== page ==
• Taffy Treasures: Salt water taffy, molasses pulls, and Turkish Taffy: hand-made, machine-made, stick-to-you-teeth, or melt-in-your-mouth, the taffy in this bag, mainly from the late 1800s, says it all.

20th Century

The rise of candy we know today – from Candy Bars to Sponge Candy.

The 20th century launched an unprecedented age of candy made for kids, sent to soldiers at war, and reflecting everything from Prohibition to the Cold War. The colors were bright, the scent alluring, and the flavors out of this world.


  • Armed Forces Collection Box: An historic candy collection spanning the Revolutionary War through Wold War Two. Candies sent by family, provided by the government, purchased from sutlers, and foraged and found.


  • Bubble Gum Capsule: Thirty pieces of bubble gum, from big gum balls to tiny Dubble Bubble. Fun and festive, from the 1920s-1940s.



  • Caramel Gift Box: What’s inside this box? Caramels through the ages: the caramel and caramel marshmallow aka “caramel biscuit” circa 1883, made when caramels and marshmallows were new; Coconut Longboys and Goetze’s Caramel Creams, among the growing family of turn-of-century penny candies; the iconic Sugar Daddy, circa 1925; 1940s caramel cubes, perfectly square and perfectly caramel; mid-1900s bourbon caramels and the baby of them all—bourbon caramels with salt.
  • Exclusive Chocolate Box: The best kind of gift for the chocolate lover. A sample of chocolates from the very first eaten by the ancient Olmecs through the 1700s, 1800s into the 1960s. The selection includes bars, bourbon balls, nonpareils, chocolate covered caramels, Swiss chocolate…all with a tag giving the story of each. Each bite about culture, gardening, industry and like though the ages in the USA!
  • Fabulous Fandango: The youngest candies in our historic collection, these are fizzy, fiery, and fun, including Pop Rocks, Nik L’Nips and Fire Balls, to name a few. All high volume flavor, loaded with memories old and new.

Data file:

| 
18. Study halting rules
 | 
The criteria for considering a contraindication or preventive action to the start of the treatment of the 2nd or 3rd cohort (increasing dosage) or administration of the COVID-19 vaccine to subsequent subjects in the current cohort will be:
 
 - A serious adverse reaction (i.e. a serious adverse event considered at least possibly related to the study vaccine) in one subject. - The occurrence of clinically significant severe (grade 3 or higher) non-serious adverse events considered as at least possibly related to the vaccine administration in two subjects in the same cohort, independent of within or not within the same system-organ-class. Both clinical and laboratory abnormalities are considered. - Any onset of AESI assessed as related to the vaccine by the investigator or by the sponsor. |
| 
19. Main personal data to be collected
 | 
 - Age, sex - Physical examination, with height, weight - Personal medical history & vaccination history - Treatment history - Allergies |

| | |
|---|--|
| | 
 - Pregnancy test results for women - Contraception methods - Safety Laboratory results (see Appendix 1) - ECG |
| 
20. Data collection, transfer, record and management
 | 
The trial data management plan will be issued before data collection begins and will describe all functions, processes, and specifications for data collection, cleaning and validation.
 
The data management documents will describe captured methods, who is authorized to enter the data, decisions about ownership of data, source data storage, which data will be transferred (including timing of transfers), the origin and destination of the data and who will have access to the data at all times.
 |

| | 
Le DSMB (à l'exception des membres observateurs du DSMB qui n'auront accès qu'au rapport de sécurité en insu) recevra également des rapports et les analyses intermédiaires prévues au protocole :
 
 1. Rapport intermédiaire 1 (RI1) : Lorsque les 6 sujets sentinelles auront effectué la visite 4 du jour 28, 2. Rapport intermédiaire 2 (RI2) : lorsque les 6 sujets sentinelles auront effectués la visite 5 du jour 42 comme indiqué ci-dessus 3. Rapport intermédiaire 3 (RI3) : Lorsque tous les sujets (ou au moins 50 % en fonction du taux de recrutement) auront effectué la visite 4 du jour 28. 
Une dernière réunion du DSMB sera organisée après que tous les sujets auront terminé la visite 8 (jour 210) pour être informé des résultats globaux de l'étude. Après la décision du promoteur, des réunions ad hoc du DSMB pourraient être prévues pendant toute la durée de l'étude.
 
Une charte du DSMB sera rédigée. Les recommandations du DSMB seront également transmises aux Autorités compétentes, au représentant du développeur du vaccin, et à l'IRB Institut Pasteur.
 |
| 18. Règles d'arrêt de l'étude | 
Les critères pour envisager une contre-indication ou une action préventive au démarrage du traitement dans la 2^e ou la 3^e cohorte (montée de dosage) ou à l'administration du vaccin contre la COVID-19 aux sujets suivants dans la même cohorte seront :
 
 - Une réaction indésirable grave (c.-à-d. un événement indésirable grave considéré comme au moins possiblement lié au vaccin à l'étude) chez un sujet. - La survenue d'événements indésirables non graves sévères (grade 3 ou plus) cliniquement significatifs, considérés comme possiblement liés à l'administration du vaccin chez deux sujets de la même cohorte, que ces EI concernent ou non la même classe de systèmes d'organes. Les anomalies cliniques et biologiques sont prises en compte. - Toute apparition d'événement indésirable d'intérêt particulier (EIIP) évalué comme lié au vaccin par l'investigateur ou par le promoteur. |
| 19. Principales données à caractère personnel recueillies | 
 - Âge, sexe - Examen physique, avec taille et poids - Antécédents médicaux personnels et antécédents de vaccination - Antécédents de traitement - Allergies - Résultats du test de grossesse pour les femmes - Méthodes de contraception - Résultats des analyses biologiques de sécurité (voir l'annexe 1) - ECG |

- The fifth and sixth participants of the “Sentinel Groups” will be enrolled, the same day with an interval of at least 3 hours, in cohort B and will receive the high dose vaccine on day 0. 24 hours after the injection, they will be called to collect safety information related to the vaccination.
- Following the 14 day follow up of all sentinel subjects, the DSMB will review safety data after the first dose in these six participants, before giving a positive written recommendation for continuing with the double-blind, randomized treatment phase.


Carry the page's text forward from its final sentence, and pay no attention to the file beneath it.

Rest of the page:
• Fabulous Jewelry Box: An exclusive and highly tasteful assortment of sugar gems and chocolate nuggets, a candy necklace, watch, bracelet and ring, accented by red candy lipstick. Always in good taste


  • Grandmother’s Purse Collection: The collection is made of memories, this bag contains the candy grandmas have dished out of their purses and grandpas out of their pockets. The selection based on comments from our customers and include Chic-O-Sticks, Lifesavers, NECCO wafers and plenty others.


  • Gummy Collection:The ultimate gummy collection for gummy lovers young and old! A flavorful mix of authentic 10th century Turkish delight and its descendants: gummy bears, gummy worms, jelly beans, Swedish Fish, gum drops, and more.


  • Licorice Lovers Box: Licorice may have started as a root used as a tooth brush, medicine, and flavoring for thousands of years. But enter the 1800s and up and a fascinating line of licorice sweets emerged. This box contains a variety to sample and enjoy such as licorice Allsorts (1880s), Good n’ Plenty (1893), Licorice Laces (1920s), and chalk licorice, licorice wheels, licorice pastels and pipes from the 1940s up.
  • Pop-A-Lot:This collection would make flappers proud: a variety of 1920s lollipops, from the Dum Dum to the Sugar Daddy, with a few more-modern extras.


  • Princess Purses: Adorable plastic purses with a variety of candies no little Princess Purselady can live without. Includes candy necklaces, candy lipstick, chocolate coins, and, of course, the Starlight Mints…and many more.

Individual Selections